SEC and Binance Face Tough Questions from Judge in Landmark Crypto Case

Upland: Berlin is here!

court transcripts of SEC v. Binance Holdings, Inc., etc. Alabama. have started to surface, revealing that the central arguments of the crypto space are now being actively discussed in US courts.

US District Judge Amy Berman Jackson is presiding over the case between Binance, the world’s largest cryptocurrency exchange, and the US Securities and Exchange Commission (SEC), which is sue the exchange for extensive securities fraud violation.

The SEC accused Binance and its founder, Changpeng Zhao, of “spinning an extensive web of deception” through alleged market manipulation and misleading regulators, shareholders, and customers.

Yesterday’s hearing revolved around the SEC seeking a temporary asset freeze and repatriation of billions of dollars, claiming that investor funds are at risk.

The SEC answers questions from the court

Judge Jackson is known for her meticulous handling of high-profile public corruption cases in recent years, including the prosecution of Paul Manafort and Roger Stone, longtime advisers to Donald Trump.

His questioning of both parties in the Binance case suggested skepticism towards each party’s arguments. He questioned the SEC’s approach of using an enforcement action instead of a rulemaking process to establish national policy to regulate crypto assets.

In response, the SEC insisted on the validity of its approach, citing longstanding rules and the need to act when laws are broken. “Because this is the law, Your Honor,” SEC counsel Matthew Scarlato responded, pointing to the existing Howey Test used to determine what constitutes a security.

In particular, Justice Jackson objected to the SEC’s distinction between “crypto assets” and “crypto assets,” the latter of which the SEC says meets the conditions outlined in the Howey test. However, when pressed to answer whether that would make mere “crypto assets” commodities, the plaintiff demurred, saying, “We are not taking a position at this time.”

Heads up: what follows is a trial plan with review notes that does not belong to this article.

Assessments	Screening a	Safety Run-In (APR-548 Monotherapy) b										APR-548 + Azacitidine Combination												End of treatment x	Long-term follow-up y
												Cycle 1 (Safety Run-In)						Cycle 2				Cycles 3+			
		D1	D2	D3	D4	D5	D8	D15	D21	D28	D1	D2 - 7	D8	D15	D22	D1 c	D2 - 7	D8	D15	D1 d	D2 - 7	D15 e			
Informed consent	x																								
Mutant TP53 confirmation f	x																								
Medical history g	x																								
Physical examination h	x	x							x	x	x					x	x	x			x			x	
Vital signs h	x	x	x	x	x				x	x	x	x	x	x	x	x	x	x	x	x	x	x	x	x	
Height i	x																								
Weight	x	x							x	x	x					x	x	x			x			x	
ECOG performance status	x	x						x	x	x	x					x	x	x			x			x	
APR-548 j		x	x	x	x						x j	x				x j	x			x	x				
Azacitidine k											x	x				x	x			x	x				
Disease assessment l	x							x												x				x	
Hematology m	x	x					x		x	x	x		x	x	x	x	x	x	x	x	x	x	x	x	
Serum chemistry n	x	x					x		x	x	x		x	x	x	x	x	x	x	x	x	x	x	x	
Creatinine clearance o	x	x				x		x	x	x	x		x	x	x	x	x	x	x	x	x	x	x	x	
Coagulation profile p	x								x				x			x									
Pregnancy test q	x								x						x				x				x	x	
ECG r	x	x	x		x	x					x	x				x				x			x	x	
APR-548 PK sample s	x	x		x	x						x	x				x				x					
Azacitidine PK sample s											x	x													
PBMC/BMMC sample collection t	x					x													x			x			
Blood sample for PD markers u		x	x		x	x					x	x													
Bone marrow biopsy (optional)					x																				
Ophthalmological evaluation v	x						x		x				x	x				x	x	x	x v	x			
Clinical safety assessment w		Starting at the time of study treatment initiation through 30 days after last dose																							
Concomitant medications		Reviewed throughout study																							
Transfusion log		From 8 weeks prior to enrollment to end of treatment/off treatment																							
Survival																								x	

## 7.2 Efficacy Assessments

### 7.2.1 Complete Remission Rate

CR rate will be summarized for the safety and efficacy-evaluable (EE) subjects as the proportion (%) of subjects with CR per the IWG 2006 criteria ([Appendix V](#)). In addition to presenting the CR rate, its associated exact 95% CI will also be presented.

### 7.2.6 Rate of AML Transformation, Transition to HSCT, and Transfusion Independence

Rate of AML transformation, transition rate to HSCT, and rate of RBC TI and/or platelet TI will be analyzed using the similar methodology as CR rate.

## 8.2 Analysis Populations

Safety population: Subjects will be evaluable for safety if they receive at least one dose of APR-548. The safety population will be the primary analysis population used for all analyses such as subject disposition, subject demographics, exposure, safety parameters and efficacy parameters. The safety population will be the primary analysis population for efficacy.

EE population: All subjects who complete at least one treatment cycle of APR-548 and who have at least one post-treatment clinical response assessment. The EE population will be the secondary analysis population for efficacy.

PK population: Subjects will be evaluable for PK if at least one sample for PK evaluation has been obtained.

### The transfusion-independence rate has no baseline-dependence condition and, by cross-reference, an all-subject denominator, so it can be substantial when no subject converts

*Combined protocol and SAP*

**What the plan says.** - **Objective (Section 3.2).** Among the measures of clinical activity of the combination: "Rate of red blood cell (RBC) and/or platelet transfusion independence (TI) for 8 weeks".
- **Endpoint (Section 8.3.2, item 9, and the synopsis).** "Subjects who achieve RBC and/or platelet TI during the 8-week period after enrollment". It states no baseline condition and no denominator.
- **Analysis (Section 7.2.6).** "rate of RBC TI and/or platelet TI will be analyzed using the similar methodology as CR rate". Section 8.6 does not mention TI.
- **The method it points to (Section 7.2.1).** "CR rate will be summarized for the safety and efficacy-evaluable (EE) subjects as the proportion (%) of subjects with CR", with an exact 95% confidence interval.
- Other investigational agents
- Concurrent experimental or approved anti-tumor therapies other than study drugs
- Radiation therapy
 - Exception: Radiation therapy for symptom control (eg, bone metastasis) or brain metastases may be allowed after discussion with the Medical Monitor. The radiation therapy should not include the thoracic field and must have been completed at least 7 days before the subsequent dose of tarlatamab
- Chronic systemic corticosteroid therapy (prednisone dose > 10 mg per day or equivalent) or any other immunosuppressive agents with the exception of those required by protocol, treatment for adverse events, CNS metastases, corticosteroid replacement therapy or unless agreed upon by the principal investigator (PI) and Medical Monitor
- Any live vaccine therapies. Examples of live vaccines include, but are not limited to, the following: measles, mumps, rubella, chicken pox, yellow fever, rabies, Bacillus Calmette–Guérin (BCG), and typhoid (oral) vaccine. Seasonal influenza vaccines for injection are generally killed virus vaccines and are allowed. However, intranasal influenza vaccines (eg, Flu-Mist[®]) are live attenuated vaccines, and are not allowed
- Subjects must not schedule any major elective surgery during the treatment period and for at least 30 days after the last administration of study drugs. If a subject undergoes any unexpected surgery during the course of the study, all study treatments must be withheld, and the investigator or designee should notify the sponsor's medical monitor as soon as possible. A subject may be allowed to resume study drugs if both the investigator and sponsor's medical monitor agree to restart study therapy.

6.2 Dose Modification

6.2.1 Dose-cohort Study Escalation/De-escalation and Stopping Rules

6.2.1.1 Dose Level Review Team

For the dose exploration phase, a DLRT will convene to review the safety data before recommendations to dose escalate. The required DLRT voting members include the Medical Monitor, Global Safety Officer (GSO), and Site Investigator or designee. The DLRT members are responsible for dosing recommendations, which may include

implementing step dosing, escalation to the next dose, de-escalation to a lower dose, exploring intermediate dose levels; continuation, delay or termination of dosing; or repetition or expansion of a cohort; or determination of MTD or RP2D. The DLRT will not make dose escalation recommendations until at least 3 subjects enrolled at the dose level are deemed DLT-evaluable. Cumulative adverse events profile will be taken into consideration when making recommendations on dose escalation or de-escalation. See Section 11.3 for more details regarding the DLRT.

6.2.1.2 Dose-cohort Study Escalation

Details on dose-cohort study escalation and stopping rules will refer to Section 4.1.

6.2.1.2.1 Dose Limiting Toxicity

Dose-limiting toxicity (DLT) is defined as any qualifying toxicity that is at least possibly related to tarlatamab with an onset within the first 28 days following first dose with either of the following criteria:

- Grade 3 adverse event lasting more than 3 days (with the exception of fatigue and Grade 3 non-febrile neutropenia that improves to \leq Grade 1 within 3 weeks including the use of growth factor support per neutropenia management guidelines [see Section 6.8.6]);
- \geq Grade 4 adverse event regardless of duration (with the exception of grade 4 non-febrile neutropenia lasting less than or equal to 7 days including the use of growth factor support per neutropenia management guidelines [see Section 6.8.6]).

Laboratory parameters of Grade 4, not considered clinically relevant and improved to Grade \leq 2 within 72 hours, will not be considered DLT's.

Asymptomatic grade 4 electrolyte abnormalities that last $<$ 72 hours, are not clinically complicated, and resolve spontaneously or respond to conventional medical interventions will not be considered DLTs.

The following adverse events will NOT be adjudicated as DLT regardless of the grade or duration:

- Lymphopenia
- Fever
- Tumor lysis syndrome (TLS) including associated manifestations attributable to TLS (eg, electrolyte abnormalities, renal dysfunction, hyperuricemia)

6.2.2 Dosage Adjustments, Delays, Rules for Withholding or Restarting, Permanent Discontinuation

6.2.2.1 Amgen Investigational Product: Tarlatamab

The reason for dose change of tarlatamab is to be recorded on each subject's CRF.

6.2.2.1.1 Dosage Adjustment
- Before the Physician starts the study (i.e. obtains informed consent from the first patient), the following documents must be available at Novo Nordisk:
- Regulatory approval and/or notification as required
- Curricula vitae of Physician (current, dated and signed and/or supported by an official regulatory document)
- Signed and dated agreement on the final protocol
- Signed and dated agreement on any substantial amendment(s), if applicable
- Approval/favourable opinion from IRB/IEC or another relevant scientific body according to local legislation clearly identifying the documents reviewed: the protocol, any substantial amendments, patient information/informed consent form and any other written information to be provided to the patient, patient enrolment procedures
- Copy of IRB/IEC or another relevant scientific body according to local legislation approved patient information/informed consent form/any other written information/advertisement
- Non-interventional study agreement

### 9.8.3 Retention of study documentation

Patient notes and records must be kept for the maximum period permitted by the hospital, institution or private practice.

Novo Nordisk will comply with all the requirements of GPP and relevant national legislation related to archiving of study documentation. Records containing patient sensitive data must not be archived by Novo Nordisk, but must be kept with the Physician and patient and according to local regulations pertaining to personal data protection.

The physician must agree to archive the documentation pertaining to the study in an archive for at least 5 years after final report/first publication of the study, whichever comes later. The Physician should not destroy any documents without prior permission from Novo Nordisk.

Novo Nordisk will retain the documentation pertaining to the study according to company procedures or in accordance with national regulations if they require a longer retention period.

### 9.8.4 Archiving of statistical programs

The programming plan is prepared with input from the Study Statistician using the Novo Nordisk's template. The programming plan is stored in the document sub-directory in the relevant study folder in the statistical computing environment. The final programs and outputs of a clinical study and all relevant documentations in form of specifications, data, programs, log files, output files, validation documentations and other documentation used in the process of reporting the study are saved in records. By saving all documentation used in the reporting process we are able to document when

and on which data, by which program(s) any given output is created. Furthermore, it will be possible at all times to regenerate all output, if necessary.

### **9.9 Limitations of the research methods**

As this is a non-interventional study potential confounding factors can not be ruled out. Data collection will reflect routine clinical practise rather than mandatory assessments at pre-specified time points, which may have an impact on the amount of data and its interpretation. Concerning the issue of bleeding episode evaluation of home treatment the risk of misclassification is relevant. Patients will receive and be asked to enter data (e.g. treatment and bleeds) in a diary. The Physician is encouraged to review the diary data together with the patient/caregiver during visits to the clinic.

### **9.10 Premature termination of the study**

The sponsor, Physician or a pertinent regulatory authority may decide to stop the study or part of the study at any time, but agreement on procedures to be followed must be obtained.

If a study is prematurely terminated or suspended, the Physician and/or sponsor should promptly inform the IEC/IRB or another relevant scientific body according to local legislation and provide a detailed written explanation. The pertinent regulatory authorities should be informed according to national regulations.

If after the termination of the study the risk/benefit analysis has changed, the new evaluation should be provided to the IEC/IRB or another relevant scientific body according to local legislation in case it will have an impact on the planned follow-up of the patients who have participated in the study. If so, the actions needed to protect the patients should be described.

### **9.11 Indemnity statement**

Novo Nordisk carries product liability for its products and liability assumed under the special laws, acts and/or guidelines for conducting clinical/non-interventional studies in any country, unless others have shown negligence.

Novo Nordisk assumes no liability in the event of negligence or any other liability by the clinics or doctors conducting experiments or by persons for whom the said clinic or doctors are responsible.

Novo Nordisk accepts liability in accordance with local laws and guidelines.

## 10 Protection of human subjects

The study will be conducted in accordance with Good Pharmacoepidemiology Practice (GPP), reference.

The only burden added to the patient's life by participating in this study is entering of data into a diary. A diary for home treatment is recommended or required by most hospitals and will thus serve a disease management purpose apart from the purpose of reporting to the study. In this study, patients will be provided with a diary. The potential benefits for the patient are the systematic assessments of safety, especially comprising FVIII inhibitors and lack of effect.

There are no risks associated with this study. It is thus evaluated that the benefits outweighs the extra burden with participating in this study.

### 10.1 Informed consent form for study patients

Binance under fire

Judge Jackson also rejected Binance’s defense, which alluded to a lack of regulatory clarity in the crypto industry. She questioned the relevance of this argument in a court of law, emphasizing that such matters might be better suited to Congress than the judiciary.

In addition, he raised concerns about alleged offshore transfers and the complex ownership structure of the entities that own BAM Trading, Binance’s US subsidiary:

“The government at this time has said that it has not seen the evidence of foreign transfers from BAM Trading. But we have considerable evidence of offshore transfers, and we have the issue of individual defendant ownership of the entities that own BAM Management, which is the parent of BAM Trading. So there are a lot of layers here and a lot of onion to be peeled to find out who is doing what.”

Significantly, Judge Jackson summarily dismissed the argument that Binance might have been caught off guard, pointing not only to the Wells Notice the exchange received, but also to CEO Changpeng Zhao’s public comments.

“Some of your complaints claim to be surprised that the SEC thinks you are trading in securities and took this step. And part of the surprise expressed in the allegations rang a bit hollow in light of defendant Zhao’s statements over the years, the fact that the SEC banned Binance from doing business in the United States in 2019.”

The judge concluded her point by telling the defense: “You can question the strength of the evidence… You probably don’t need a lot of hyperbole about how shocking this is, and you probably don’t need to hear the word ‘draconian’.” ‘ not anymore.”

As the crypto industry continues to mature, the results of this landmark case will be closely watched by industry players, regulators, and investors around the world.

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